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How to Write Dramatic Dialogue

How to Write Dramatic Dialogue

Join John Harman on Saturday October 26, 1.30 – 4.30pm.

Good dialogue shows and expresses rather than tells. It makes the story fly. Of course, straightforward narrative can move the story forward and supply exposition (back-story) but dialogue is the high-octane fuel that propels the story and supplies much of its drama. it is sometimes difficult for writers to know when to employ dialogue instead of narrative (and vice versa) but appropriate and authentic dialogue lifts the story and gives it impetus, proving the premise, revealing character, progressing the plot and carrying exposition.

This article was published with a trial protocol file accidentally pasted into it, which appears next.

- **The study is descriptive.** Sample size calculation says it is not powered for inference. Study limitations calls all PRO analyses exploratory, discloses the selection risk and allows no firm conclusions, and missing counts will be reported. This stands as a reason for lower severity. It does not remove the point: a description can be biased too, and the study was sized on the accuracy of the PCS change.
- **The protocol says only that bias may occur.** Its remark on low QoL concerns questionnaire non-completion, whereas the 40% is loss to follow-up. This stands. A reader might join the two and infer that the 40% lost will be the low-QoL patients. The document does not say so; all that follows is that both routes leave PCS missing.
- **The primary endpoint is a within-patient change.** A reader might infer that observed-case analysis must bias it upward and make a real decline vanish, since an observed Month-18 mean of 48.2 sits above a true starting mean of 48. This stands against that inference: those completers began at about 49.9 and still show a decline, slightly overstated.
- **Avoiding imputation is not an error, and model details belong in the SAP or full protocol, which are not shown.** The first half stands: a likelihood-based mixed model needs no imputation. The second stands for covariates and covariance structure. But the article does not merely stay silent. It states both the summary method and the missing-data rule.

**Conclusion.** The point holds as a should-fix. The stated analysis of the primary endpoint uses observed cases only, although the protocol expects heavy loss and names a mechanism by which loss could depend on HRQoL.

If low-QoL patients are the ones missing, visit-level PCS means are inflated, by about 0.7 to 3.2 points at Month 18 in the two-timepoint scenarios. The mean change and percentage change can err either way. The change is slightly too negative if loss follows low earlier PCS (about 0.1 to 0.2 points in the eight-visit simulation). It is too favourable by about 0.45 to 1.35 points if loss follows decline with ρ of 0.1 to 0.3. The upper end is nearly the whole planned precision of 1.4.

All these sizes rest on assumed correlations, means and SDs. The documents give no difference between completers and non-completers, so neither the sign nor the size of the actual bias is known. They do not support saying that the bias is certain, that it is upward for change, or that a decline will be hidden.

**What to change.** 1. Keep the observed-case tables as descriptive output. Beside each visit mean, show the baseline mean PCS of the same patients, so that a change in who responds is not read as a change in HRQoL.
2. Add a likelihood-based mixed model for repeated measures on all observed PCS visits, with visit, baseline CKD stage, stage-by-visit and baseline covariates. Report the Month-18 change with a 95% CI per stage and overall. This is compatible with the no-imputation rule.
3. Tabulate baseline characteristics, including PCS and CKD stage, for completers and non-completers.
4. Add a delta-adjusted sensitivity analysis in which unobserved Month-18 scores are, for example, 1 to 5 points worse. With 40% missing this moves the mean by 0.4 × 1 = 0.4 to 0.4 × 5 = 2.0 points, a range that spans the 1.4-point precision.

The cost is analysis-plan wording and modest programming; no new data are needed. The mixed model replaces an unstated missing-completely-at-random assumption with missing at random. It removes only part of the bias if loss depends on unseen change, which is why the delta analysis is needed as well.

Course Structure

The five functions of dialogue

What makes good dialogue

Voice

Revealing character through dialogue

Exposition through dialogue

Colour and texture

Subtext. Don’t write every line ‘on the nose.’

Bad language. Be honest. If you do not want them to use it, do not create the characters.

Speech tags and alternatives to said

Attribution. How to handle it

A short session on writing dialogue for the screen. The difference between dialogue to be read as opposed to spoken. The through line development of the story; what the actor is looking for.

Exercises in writing dialogue.